Improved materials may allow stents, tiny metal scaffolds inserted into blood vessels, to better deliver beneficial genes to patients with heart disease, by reducing the risk of inflammation that often negates initial benefits. The new technique, using a compound that binds in an extremely thin layer to bare metal surfaces, may have potential uses in other areas of medicine that make use of metallic implants.
Cardiologists frequently treat heart disease patients now by using stents to expand partially blocked blood vessels and improve blood flow. However, new obstructions may gradually form within the stents themselves and dangerously narrow the passageway. A newer generation of stents releases drugs to counteract this renarrowing process, called restenosis, but the polymer coatings that initially hold the drugs to the stents may stimulate inflammation. The inflammation in turn leads to restenosis.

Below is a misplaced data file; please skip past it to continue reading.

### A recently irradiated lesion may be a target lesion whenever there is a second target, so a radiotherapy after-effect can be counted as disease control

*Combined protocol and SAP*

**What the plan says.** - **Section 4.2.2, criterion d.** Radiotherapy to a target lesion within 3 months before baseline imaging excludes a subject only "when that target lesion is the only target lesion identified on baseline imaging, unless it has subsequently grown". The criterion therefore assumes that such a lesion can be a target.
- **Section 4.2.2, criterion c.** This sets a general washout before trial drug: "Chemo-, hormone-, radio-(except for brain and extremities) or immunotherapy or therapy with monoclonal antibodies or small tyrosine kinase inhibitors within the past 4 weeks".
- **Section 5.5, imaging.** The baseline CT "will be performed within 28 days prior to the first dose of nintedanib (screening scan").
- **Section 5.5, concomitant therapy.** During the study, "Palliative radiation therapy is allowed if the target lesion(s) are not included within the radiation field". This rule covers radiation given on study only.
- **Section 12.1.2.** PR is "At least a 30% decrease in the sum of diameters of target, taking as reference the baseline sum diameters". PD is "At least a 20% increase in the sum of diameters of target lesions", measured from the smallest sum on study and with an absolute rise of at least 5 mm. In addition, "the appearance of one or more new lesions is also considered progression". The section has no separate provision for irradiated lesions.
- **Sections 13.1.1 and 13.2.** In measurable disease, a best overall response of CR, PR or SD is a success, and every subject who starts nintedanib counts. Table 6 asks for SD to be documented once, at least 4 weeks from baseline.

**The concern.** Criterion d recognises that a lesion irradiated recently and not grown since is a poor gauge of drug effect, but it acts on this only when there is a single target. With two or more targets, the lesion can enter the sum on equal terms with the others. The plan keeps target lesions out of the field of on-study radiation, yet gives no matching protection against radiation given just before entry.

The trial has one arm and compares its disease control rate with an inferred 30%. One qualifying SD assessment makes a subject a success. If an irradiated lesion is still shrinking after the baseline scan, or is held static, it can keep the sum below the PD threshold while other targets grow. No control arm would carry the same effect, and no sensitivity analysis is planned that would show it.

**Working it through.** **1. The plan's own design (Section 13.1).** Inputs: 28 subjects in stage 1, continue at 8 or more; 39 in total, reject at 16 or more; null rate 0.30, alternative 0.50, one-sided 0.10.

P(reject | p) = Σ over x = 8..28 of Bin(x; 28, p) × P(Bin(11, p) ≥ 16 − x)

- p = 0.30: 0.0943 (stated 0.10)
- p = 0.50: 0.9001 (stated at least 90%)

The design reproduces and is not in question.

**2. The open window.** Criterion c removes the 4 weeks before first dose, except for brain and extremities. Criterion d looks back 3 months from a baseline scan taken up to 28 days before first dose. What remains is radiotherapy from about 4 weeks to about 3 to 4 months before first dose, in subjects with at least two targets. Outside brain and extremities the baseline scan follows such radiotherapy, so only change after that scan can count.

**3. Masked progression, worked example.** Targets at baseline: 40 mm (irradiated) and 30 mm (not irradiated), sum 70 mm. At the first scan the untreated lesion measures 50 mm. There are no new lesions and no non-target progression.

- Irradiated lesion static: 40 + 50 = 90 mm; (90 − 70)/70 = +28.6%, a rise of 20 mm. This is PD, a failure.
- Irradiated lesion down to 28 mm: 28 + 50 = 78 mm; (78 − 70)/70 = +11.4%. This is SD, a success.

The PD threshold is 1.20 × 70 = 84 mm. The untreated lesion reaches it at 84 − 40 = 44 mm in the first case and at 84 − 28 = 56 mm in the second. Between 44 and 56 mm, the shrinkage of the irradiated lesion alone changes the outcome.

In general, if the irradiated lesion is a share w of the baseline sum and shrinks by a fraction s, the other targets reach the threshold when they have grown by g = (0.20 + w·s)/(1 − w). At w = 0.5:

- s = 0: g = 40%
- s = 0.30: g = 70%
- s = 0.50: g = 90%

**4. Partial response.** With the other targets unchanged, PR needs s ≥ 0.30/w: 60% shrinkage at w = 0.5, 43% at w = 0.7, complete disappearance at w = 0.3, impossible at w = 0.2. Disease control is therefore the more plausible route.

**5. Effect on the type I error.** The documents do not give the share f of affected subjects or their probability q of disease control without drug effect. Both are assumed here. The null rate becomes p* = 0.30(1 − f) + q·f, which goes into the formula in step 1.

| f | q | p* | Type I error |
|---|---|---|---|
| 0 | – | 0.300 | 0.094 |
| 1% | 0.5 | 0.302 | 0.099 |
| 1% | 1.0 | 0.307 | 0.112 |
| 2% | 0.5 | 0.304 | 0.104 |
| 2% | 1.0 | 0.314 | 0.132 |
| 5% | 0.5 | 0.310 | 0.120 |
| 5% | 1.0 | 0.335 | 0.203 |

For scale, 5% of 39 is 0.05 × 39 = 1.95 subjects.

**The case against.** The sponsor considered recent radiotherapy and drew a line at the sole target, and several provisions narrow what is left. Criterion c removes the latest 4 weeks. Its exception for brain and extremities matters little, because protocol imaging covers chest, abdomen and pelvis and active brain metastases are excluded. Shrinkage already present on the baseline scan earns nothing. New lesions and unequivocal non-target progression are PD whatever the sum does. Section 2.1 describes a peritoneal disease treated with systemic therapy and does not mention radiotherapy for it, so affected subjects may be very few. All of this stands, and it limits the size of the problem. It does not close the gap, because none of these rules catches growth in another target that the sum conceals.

Researchers at The Childrens Hospital of Philadelphia have developed a novel technique to attach therapeutic genes to a stents bare metal surface. This technique allows the genes to help heal the surrounding blood vessels, while avoiding the inflammation caused by polymer coatings.
John Ascenzi | EurekAlert!
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